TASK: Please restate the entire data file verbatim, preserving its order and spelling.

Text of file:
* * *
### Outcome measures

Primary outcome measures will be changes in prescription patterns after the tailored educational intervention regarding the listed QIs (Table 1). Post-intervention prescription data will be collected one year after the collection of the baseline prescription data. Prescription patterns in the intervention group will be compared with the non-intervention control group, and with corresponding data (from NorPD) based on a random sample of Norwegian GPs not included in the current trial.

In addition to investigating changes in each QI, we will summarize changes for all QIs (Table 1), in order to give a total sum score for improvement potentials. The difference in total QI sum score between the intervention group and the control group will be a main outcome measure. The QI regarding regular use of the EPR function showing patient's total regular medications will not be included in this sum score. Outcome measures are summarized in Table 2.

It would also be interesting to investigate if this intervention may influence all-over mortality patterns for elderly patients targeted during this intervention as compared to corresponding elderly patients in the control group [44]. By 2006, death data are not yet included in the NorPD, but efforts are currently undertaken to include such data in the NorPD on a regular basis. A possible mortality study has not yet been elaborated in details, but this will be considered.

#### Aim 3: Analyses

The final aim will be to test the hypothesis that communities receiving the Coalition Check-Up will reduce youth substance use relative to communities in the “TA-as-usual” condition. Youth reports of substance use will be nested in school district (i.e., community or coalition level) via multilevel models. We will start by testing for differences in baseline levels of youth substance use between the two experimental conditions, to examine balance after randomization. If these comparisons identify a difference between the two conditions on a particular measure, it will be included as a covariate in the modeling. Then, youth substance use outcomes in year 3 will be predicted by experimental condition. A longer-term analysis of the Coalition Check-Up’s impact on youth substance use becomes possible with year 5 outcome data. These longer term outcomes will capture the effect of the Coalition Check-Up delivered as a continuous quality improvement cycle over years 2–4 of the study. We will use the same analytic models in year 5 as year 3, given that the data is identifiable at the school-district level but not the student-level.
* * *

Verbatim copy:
### Outcome measures

Primary outcome measures will be changes in prescription patterns after the tailored educational intervention regarding the listed QIs (Table 1). Post-intervention prescription data will be collected one year after the collection of the baseline prescription data. Prescription patterns in the intervention group will be compared with the non-intervention control group, and with corresponding data (from NorPD) based on a random sample of Norwegian GPs not included in the current trial.

In addition to investigating changes in each QI, we will summarize changes for all QIs (Table 1), in order to give a total sum score for improvement potentials. The difference in total QI sum score between the intervention group and the control group will be a main outcome measure. The QI regarding regular use of the EPR function showing patient's total regular medications will not be included in this sum score. Outcome measures are summarized in Table 2.

It would also be interesting to investigate if this intervention may influence all-over mortality patterns for elderly patients targeted during this intervention as compared to corresponding elderly patients in the control group [44]. By 2006, death data are not yet included in the NorPD, but efforts are currently undertaken to include such data in the NorPD on a regular basis. A possible mortality study has not yet been elaborated in details, but this will be considered.

#### Aim 3: Analyses

The final aim will be to test the hypothesis that communities receiving the Coalition Check-Up will reduce youth substance use relative to communities in the “TA-as-usual” condition. Youth reports of substance use will be nested in school district (i.e., community or coalition level) via multilevel models. We will start by testing for differences in baseline levels of youth substance use between the two experimental conditions, to examine balance after randomization. If these comparisons identify a difference between the two conditions on a particular measure, it will be included as a covariate in the modeling. Then, youth substance use outcomes in year 3 will be predicted by experimental condition. A longer-term analysis of the Coalition Check-Up’s impact on youth substance use becomes possible with year 5 outcome data. These longer term outcomes will capture the effect of the Coalition Check-Up delivered as a continuous quality improvement cycle over years 2–4 of the study. We will use the same analytic models in year 5 as year 3, given that the data is identifiable at the school-district level but not the student-level.